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Servicing the pensionati Back  
Ireland could develop a role as a leader in pension provision for other EU countries if it takes action now, according to a preliminary report issued by the Financial Services Industry Association (FSIA). The report studies pension traditions in the EU and some other parts of the world and concludes that Ireland is well placed to take advantage of emerging opportunities, particularly in Italy, Spain, Germany and France.

Using the 'pillar' analogy, the report says that pension arrangements vary greatly from country to country, particularly in the balance between first pillar (social security schemes) and second pillar (supplementary arrangements) provision. Currently, most countries are making changes to their first pillar systems and many are also trying to develop provision via their second pillar. This could produce substantial commercial opportunities in areas where Ireland already has much experience. In particular, the report identifies three broad openings. Firstly, it says that whole new areas of pension coverage should open up as governments decide how to deal with the long term financing problems of their current structures. A stark example of this can be found in Italy's so-called 'baby' pensioners who, at a relatively young age, retire on comfortable first pillar arrangements. This system is no longer viable in an Italy where the age pyramid is inverting due to a remarkably low birth rate. Thus, Italians are being forced to look seriously at private funds; Italy's problem could become Ireland's opportunity.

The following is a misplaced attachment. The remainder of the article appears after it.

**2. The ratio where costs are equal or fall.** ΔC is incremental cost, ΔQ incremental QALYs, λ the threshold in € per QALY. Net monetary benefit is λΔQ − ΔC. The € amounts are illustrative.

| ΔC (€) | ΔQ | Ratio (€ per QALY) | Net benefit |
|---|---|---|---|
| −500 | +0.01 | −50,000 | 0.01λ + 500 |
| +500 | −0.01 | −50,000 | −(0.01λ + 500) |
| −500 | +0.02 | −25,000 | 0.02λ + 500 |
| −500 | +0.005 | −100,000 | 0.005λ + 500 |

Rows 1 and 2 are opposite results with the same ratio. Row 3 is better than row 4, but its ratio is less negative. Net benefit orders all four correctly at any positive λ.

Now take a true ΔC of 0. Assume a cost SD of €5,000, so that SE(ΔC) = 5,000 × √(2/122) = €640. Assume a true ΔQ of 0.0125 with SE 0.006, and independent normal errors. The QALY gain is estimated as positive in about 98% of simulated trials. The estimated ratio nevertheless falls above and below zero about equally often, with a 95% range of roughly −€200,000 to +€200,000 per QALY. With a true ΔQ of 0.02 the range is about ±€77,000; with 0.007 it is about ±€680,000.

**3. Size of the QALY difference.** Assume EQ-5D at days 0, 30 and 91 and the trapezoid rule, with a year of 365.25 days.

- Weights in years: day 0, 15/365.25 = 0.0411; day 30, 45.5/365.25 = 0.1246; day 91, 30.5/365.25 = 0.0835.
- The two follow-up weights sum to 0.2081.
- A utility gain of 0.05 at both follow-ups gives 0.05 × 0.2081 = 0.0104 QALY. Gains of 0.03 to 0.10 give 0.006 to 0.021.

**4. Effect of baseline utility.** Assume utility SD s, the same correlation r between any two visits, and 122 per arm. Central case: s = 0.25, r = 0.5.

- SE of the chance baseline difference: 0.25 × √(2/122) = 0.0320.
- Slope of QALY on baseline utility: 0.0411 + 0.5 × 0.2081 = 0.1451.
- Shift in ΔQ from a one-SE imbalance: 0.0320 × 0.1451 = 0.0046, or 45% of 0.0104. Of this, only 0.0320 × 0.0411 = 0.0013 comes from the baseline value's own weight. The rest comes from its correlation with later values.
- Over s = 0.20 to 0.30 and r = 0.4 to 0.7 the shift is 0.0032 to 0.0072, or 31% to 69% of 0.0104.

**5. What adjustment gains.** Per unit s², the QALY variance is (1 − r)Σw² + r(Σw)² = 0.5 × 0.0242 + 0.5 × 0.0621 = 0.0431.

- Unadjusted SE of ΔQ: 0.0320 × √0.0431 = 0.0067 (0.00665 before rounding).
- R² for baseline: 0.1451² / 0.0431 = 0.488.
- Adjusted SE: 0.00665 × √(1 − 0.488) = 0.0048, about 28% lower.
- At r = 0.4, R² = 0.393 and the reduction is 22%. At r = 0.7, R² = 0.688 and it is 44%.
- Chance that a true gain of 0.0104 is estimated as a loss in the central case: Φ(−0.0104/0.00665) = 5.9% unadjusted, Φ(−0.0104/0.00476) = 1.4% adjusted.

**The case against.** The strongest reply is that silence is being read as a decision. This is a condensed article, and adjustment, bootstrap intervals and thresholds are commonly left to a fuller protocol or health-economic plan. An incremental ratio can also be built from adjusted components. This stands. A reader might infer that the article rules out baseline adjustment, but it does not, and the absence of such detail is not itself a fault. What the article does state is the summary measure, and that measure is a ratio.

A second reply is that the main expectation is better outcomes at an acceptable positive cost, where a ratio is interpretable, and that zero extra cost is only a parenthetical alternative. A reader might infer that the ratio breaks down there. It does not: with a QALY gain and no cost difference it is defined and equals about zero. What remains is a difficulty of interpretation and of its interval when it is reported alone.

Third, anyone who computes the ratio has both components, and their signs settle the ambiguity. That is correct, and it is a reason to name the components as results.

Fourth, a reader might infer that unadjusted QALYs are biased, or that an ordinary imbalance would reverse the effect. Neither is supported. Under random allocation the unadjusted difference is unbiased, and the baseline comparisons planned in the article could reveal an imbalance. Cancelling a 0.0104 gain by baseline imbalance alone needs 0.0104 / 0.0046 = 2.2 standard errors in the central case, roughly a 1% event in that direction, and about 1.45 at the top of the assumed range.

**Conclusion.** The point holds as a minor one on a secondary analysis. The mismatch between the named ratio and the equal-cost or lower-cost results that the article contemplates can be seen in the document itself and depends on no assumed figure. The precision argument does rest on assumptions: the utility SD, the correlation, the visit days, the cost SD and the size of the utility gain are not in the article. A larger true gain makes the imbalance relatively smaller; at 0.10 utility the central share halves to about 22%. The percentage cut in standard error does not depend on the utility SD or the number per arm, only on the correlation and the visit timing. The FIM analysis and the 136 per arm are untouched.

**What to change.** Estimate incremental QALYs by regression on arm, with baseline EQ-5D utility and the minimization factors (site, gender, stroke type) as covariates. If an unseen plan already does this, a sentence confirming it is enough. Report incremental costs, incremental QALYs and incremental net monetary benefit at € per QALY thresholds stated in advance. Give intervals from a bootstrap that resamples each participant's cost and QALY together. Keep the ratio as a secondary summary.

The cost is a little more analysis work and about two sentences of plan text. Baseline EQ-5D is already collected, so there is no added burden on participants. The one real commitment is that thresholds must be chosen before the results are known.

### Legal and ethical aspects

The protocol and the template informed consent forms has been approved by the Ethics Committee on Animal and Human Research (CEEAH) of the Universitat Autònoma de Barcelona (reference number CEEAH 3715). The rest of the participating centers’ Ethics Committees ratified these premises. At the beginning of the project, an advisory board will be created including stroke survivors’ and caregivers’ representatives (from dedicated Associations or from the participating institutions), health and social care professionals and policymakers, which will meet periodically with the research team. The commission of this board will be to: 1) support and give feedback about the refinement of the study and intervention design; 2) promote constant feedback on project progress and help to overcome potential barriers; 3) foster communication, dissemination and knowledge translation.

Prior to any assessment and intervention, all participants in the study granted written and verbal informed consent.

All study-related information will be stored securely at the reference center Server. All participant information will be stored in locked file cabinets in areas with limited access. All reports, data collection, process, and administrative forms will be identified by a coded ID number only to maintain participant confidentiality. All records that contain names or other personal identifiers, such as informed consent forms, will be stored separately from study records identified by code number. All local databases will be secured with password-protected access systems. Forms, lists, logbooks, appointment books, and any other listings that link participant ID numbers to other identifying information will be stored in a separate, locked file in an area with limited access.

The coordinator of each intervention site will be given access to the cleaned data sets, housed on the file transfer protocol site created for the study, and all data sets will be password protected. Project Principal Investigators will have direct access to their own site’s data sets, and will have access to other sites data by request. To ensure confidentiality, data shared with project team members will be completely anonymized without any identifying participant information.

According to the FSIA's 'back of the envelope calculations', if Italy, Germany, France and Spain were to develop their second pillar provision to the extent where external assets would reach even half of the level as a percentage of GDP that exists in Ireland today, this would result in assets of IRĀ£1 trillion.

The second opening, according to the report, is linked to this. It says that if 'certain barriers were removed, especially relating to investments, there may be new opportunities to provide services from Ireland to existing schemes in other countries'. On this question, the FSIA claims that Ireland's Government and industry should lobby at EU level for changes in pension rules.
Thirdly, says the study, Ireland could encourage other 'services' needed by existing pension funds to relocate to Ireland, 'such as multinationals centralising their pensions administration function'.

A follow up to the FSIA study is currently being considered by the IFSC Clearing House Group, IDA Ireland and the FSIA.

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